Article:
Kenney Vleugels: I think game development should be approachable and easy to pick up. I’ve learned that being around like-minded people and being able to get quick feedback or guidance helps make the learning progress easier. That’s why I wanted to start a physical venue where developers can hang out to help others or work on their own projects. The physical site is still under construction (I’ve bought a building in the Netherlands, renovating it myself), but the online component is already up, which has lots of friendly users willing to help anyone. As a designer, what inspires you? 

Kenney Vleugels: Most of my inspiration comes from pop culture and video games in particular. I try to play most of the popular games that get released but also check out the tiniest indie releases which won’t reach the general audience. That way, I can get a pretty solid grasp on what game assets developers might want to see. If I’m unsure what to create next, I’ll also ask people to send in requests, which never fails to generate numerous ideas. When you’re making game art, what are your favorite graphic design tools to use, and why?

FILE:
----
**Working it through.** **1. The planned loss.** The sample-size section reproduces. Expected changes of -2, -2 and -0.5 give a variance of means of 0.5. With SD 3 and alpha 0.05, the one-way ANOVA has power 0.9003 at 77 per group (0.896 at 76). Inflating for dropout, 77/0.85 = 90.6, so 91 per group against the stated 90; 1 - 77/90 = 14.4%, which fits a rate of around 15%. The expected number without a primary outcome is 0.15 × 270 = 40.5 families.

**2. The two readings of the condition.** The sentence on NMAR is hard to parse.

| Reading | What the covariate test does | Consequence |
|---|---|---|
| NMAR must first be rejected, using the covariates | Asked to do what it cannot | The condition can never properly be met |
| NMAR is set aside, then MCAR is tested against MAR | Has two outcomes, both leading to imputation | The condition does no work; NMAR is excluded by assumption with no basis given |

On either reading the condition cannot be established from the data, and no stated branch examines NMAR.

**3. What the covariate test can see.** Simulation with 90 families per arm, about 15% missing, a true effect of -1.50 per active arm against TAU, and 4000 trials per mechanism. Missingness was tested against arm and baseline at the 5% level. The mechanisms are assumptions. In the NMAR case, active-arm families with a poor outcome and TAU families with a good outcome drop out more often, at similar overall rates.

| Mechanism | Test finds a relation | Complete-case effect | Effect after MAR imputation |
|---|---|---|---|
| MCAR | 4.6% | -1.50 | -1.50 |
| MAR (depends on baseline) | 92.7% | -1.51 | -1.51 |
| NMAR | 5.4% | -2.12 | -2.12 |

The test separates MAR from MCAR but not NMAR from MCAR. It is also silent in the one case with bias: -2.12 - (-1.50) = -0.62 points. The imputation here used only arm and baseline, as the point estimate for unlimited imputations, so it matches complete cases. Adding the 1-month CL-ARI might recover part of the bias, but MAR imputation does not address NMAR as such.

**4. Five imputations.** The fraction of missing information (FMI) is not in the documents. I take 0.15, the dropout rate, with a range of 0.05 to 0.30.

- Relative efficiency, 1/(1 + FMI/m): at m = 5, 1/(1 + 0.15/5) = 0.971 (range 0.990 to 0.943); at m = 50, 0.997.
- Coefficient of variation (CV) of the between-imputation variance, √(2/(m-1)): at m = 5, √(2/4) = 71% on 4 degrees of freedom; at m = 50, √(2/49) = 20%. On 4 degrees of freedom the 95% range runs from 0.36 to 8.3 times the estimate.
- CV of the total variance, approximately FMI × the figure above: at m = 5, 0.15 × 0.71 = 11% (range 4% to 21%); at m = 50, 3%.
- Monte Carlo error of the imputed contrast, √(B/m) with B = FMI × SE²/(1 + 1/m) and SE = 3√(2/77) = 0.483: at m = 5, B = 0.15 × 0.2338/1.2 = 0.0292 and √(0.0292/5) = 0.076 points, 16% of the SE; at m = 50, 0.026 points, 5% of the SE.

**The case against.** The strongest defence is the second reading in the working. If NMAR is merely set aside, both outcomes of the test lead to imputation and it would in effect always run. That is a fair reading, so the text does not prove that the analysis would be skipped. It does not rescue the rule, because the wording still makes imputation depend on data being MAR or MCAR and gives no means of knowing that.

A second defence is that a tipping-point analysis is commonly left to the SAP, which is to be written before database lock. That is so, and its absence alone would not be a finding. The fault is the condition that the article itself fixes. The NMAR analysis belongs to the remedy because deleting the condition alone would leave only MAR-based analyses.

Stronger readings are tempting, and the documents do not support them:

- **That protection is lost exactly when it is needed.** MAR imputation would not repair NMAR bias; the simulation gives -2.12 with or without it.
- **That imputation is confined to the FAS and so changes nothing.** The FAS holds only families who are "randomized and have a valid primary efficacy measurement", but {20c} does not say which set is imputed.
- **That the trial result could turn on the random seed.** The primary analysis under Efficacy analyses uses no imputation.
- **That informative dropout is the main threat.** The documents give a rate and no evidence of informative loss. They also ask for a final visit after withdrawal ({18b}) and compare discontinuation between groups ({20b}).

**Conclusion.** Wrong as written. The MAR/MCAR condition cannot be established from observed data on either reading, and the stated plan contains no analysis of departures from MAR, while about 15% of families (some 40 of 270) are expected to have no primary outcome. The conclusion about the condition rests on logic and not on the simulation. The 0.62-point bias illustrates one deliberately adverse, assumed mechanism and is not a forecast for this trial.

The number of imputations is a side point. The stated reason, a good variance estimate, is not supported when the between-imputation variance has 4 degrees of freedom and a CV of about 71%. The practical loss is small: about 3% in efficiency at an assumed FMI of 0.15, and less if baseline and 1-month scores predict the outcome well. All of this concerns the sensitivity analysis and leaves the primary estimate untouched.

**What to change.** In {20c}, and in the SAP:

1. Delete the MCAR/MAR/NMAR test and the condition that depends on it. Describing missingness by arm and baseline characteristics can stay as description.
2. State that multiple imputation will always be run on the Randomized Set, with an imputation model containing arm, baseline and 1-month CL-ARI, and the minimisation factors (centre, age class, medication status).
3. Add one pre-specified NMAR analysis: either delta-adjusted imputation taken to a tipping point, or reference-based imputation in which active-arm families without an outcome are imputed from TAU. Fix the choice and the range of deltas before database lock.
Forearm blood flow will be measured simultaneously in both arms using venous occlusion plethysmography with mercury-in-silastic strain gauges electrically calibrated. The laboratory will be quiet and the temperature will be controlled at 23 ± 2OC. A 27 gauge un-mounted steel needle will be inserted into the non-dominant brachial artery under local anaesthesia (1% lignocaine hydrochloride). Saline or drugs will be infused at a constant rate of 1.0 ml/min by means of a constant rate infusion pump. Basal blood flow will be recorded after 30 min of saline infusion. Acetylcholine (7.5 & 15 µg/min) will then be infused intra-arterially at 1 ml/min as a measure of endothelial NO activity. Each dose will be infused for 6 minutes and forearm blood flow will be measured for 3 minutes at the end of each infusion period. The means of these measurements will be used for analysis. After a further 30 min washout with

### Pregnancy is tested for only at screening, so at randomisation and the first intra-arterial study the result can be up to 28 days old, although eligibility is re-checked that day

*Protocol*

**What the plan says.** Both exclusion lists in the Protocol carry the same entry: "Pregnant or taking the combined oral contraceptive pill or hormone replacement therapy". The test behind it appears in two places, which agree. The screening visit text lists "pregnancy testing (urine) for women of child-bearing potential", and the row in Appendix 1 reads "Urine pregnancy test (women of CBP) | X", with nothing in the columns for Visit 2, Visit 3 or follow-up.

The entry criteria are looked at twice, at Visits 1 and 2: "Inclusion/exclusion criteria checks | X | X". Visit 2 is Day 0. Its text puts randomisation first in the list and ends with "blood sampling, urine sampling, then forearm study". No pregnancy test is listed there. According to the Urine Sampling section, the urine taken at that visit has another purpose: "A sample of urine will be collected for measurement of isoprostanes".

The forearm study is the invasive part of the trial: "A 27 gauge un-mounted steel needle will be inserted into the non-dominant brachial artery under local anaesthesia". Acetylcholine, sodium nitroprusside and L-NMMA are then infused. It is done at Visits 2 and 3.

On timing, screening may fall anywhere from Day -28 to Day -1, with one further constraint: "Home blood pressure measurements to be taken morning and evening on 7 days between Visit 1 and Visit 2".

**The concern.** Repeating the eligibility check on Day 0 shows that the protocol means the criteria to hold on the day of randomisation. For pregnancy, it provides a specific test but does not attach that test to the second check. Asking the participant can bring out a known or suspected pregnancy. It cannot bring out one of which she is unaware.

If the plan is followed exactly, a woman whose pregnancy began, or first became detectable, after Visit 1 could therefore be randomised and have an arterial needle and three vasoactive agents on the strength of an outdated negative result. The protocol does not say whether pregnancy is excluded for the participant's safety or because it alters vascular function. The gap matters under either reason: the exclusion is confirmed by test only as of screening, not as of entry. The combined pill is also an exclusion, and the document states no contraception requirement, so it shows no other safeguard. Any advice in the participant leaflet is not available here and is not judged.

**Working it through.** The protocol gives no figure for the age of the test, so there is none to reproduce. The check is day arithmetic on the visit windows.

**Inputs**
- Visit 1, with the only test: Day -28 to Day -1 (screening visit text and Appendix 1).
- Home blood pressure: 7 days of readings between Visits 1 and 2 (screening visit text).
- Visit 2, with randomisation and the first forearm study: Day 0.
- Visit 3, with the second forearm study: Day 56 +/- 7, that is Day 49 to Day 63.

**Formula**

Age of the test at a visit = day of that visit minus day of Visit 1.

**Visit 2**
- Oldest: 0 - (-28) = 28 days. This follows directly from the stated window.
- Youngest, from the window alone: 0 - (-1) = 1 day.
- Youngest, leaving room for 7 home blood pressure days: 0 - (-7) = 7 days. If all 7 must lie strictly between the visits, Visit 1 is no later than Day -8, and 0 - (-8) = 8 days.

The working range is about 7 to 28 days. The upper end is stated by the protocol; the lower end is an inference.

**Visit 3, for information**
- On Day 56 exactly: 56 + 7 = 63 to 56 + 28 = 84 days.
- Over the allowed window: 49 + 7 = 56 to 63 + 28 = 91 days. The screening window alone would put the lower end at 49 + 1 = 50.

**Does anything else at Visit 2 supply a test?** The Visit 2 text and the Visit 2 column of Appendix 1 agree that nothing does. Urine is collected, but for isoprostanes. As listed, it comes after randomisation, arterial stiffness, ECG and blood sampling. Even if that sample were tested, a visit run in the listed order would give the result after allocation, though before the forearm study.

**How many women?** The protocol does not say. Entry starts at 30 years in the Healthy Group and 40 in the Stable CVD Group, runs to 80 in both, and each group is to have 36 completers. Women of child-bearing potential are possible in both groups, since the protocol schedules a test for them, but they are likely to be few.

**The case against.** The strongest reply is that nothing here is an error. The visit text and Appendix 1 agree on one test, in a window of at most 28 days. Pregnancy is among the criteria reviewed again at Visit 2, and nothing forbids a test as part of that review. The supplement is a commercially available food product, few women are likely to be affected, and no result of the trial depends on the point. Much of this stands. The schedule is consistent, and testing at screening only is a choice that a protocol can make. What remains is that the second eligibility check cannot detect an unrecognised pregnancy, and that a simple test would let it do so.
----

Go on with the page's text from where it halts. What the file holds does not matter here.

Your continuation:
Kenney Vleugels: Personally, I use programs like MS Paint (pixel art), SketchUp (3D modeling), and Adobe Animate (vector art). These aren’t the standard programs that people would suggest. I often get asked why I don’t use more accessible or better programs. I think it’s far more important that you feel comfortable using a certain workflow than it is to have a few extra features here and there. Sure MS Paint doesn’t have layers and isn’t exactly meant for pixel art, but I feel very comfortable using it, and it makes me enjoy creating pixel art. What’s your creative process for coming up with unique art concept and design ideas for games?